What are money laundering and terrorist financing?

What are money laundering and terrorist financing?

Contents

Money laundering and terrorist financing are serious threats to society, losing revenue and endangering life, and fuelling other criminal activity.

Money laundering

Introduction

Money laundering is generally understood as the process by which assets illegally obtained are 'cleaned' to give them apparent legitimacy to enable their subsequent use. It involves the purported legitimisation of any asset that is illegitimately obtained, through disguising its true origin. The proceeds of crime, and the true ownership of those proceeds, are changed so that the proceeds appear to come from a legitimate source.

The process typically involves three stages - placement, layering and integration - but these are not clear cut distinctions and money laundering may become a seamless blend of all three.

  • Placement - Cash or assets generated from crime are placed in the financial/banking system. The intention is to change the identity of the illegitimate cash/asset. This is the point when proceeds of crime are most apparent and at risk of detection. Because banks and financial institutions have developed anti-money laundering procedures, criminals look for other ways of placing cash/assets within the financial/banking system. Professionals, such as solicitors and accountants, can be targeted because they commonly deal with client money.
  • Layering - Once proceeds of crime are in the financial system, layering obscures their origins by passing the money through complex transactions. These often involve different entities like companies and trusts and can take place in multiple jurisdictions. Sometimes the transactions may have no legitimate economic purpose, but simply result in money/assets moving around. The intention is to hide the origins of the illegitimate asset, making it difficult to trace and recover. Professionals may also be targeted at this stage and detection can be difficult.
  • Integration - Once the origin of the funds has been obscured, the criminal seeks to make the funds reappear as legitimate funds or assets. They will invest funds in legitimate businesses or other forms of investment, often using professionals to buy a property, set up a trust, acquire a company, or even settle litigation, among other activities. This is the most difficult stage of money laundering to detect.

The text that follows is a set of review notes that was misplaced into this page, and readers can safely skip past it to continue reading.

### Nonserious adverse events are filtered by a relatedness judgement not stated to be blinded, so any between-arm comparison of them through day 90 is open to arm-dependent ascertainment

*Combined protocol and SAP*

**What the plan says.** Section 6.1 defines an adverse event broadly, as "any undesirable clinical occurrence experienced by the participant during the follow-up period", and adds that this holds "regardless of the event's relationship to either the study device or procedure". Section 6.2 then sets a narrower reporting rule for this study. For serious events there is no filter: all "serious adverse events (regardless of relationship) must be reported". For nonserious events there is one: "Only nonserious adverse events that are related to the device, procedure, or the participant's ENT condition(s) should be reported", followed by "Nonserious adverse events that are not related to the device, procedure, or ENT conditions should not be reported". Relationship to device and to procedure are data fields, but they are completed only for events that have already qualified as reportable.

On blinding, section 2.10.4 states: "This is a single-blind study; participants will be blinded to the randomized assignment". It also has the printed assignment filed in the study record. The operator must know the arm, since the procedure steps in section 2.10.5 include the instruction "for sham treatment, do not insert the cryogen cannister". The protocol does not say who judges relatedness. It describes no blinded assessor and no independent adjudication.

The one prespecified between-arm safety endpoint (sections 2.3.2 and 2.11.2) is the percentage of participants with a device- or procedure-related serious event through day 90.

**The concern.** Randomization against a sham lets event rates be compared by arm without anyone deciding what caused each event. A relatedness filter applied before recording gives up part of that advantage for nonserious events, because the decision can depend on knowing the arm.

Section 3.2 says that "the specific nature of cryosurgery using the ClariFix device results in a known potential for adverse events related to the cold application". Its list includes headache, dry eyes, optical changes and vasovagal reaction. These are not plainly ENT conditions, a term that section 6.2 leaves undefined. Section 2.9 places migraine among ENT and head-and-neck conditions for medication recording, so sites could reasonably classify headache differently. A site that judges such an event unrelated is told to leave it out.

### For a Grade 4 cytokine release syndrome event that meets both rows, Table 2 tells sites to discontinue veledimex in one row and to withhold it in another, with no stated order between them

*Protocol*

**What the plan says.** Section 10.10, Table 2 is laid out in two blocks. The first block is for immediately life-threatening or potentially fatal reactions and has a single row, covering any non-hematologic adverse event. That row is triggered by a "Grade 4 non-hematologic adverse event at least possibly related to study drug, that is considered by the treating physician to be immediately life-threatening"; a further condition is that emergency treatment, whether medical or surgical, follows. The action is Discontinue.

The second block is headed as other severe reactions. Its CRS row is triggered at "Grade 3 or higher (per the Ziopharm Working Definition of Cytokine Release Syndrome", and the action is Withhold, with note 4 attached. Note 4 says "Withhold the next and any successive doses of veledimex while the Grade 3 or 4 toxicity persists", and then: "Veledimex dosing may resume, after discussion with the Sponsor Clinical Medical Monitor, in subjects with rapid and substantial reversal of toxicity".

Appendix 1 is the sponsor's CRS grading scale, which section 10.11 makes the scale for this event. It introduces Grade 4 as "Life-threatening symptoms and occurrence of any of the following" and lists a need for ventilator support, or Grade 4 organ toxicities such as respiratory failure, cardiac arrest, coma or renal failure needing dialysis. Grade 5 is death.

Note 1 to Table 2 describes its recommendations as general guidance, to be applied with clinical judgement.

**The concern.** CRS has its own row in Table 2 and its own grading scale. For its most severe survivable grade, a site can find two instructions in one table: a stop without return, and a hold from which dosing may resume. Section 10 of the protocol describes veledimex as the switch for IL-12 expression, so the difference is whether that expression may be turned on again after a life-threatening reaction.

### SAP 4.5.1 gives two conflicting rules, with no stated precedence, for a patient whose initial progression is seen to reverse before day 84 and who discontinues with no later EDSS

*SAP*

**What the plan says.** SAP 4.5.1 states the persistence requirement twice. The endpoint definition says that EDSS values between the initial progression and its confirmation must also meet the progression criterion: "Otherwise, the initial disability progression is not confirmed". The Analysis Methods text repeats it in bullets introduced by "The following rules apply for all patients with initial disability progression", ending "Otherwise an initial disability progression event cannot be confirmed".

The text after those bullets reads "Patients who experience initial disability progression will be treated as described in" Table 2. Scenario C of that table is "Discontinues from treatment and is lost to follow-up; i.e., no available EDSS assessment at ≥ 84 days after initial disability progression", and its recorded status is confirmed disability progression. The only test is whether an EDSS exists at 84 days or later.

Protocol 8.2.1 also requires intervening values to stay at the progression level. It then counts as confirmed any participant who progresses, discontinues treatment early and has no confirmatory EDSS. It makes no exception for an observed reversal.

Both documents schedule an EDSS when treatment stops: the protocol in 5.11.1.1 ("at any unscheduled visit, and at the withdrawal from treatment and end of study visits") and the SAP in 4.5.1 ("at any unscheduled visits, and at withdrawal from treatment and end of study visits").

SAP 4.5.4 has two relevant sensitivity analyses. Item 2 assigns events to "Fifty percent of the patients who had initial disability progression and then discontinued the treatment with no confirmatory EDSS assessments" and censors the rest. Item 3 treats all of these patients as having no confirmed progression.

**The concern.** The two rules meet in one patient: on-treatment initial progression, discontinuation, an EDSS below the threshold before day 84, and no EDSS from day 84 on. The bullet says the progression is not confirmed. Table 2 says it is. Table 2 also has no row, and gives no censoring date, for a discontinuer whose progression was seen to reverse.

The ingredients of money laundering in more detail

In UK law the definition of money laundering is broader and more subtle than how it may commonly be understood. It includes all forms of handling of or possessing 'criminal property', including possessing the proceeds of one's own crime, and facilitating any handling or possession of criminal property. Criminal property is property which is, or represents, a person's benefit from 'criminal conduct', where the alleged offender knows or suspects that it is such. Criminal conduct is conduct which constitutes an offence in any part of the UK or would, in most cases, constitute an offence in any part of the UK if it occurred there. Criminal property may take any form and may be in the UK or abroad.

An accumulation of small amounts obtained or retained by tax evasion, regulatory breaches or benefit fraud (for example) would be criminal property for these purposes.

Money laundering activity may range from a single act, e.g. being in possession of the proceeds of one's own crime, to complex and sophisticated schemes involving multiple parties, and multiple methods of handling and transferring criminal property as well as concealing it and entering into arrangements to assist others to do so.

Terrorist financing

Terrorism is taken to be the use or threat of action designed to influence government, or to intimidate any section of the public, or to advance a political, religious or ideological cause where the action would involve violence, threats to health and safety, damage to property or disruption of electronic systems.

Terrorist organisations require funds to plan and carry out attacks, train militants, pay their operatives and promote their ideologies. The Terrorism Act 2000 (as amended) criminalises not only the participation in terrorist activities, but also the provision of monetary support for terrorist purposes and certain other types of involvement in the funding of terrorist activities or dealings with funds intended or likely to be used for terrorist purposes or funds that represent the proceeds of terrorist activities.

All dealings with funds or property which are likely to be used for the purposes of terrorism, even if the funds are 'clean' in origin, is a terrorist financing offence.

These terrorist financing offences are considered in more detail at article on Terrorist financing offences.